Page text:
Sunday, March 11, 2018

CROSSING SOULS (PS4)


Crossing souls is an indie title developed by a small team in Seville (Spain). It combines several elements that make me want to purchase a game: Set in the 80s, featuring a group of teenagers (Goonies?), an indie developer, Spanish and cheap. So I decided to give it a try. I don´t repent it since they did more good things than bad. However there are some caveats for anyone tempted to buy it

Let´s start with the good things: The visual style is charming (a combination of pixel art and 80s cartoons), you get a lot of content for your money, the game mechanics principles are good (you can swap characters at will, each has some unique ability that forces you to use them all in not-too-difficult puzzles and exploration), and the spirit of those 80s teenage movies is well-represented (particularly at the beginning)

There were some things I found detrimental for the final quality: Even though the game only has 8 chapters, some felt as unnecessary padded. They didn´t help progress the story, characters or gameplay, it was more like "well, we need one more hour of gameplay so let´s get the player get lost in the woods for some time"

Also mixed feelings about the story: It starts very promising, homaging some movies I cherrish from my childhood and including plenty of pop references. But at some point they put all the focus on some (imho) not-needed Egyptian mysticism that only distances the player from believability, and loses touch from the world logic. This problem of stories that get crazy at the end happens from time to time in teams lead by story-crazy directors (maybe this was the case?), I call it the "Indigo prophecy" effect (if you played that game, you know what I´m talking about)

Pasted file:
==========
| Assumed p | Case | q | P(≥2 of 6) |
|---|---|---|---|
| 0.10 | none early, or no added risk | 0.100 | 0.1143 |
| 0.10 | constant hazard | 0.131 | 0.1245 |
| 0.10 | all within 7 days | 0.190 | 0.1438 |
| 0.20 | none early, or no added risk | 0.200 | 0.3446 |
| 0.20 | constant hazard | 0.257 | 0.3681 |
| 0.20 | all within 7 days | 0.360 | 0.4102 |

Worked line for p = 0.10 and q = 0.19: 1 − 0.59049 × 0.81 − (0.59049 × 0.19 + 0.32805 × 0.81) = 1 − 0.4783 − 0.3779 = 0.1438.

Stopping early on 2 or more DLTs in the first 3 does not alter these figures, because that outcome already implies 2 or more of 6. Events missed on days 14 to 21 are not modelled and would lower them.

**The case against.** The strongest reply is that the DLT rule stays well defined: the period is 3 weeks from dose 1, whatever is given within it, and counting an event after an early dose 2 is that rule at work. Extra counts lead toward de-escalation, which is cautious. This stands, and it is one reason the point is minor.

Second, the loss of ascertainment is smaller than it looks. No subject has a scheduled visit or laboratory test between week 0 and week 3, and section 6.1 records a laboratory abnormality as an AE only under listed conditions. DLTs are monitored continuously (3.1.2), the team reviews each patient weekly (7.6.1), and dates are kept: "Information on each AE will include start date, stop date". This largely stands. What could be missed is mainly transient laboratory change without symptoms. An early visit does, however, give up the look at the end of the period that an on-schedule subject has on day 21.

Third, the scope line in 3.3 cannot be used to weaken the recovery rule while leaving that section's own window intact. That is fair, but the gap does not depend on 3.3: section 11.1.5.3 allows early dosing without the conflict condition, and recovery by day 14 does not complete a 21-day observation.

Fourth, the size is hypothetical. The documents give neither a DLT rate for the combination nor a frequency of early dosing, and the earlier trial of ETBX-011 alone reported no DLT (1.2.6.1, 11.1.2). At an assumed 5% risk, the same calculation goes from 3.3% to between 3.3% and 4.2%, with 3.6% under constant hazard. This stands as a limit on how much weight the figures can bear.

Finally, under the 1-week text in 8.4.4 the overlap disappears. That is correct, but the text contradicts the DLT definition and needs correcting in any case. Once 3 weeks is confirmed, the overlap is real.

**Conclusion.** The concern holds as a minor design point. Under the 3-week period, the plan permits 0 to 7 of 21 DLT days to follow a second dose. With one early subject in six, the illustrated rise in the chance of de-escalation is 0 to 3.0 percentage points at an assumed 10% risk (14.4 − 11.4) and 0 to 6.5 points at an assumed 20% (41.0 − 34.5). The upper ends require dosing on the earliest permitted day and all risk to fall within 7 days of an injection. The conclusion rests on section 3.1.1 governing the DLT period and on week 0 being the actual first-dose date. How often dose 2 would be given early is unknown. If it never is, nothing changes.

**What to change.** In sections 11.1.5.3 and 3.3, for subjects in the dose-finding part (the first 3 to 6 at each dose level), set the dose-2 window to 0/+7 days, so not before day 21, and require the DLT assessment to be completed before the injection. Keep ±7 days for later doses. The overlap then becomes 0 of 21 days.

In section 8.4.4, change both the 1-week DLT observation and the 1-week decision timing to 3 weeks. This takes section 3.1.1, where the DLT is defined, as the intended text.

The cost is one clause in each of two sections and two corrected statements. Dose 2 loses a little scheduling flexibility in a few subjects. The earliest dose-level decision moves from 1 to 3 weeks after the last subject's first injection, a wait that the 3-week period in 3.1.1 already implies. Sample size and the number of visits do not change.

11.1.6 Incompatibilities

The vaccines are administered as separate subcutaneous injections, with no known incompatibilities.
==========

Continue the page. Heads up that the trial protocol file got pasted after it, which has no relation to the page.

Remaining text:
And one final thing: For a collectible aficionado such as myself, I found inexcusable the lack of replayability options when you finish. If you didn´t find all hidden secrets you need to start over again (not even sure if the ones I found are saved to your profile, even)

I believe this is the first game done by the team. If so, I think it´s very promising and I personally recomment it if you´re attracted to any of the elements I mentioned above. For future titles I hope they learned some lessons and I´m sure they´ll be able to achieve something remarkable

Sunday, February 25, 2018

HER STORY (iOS)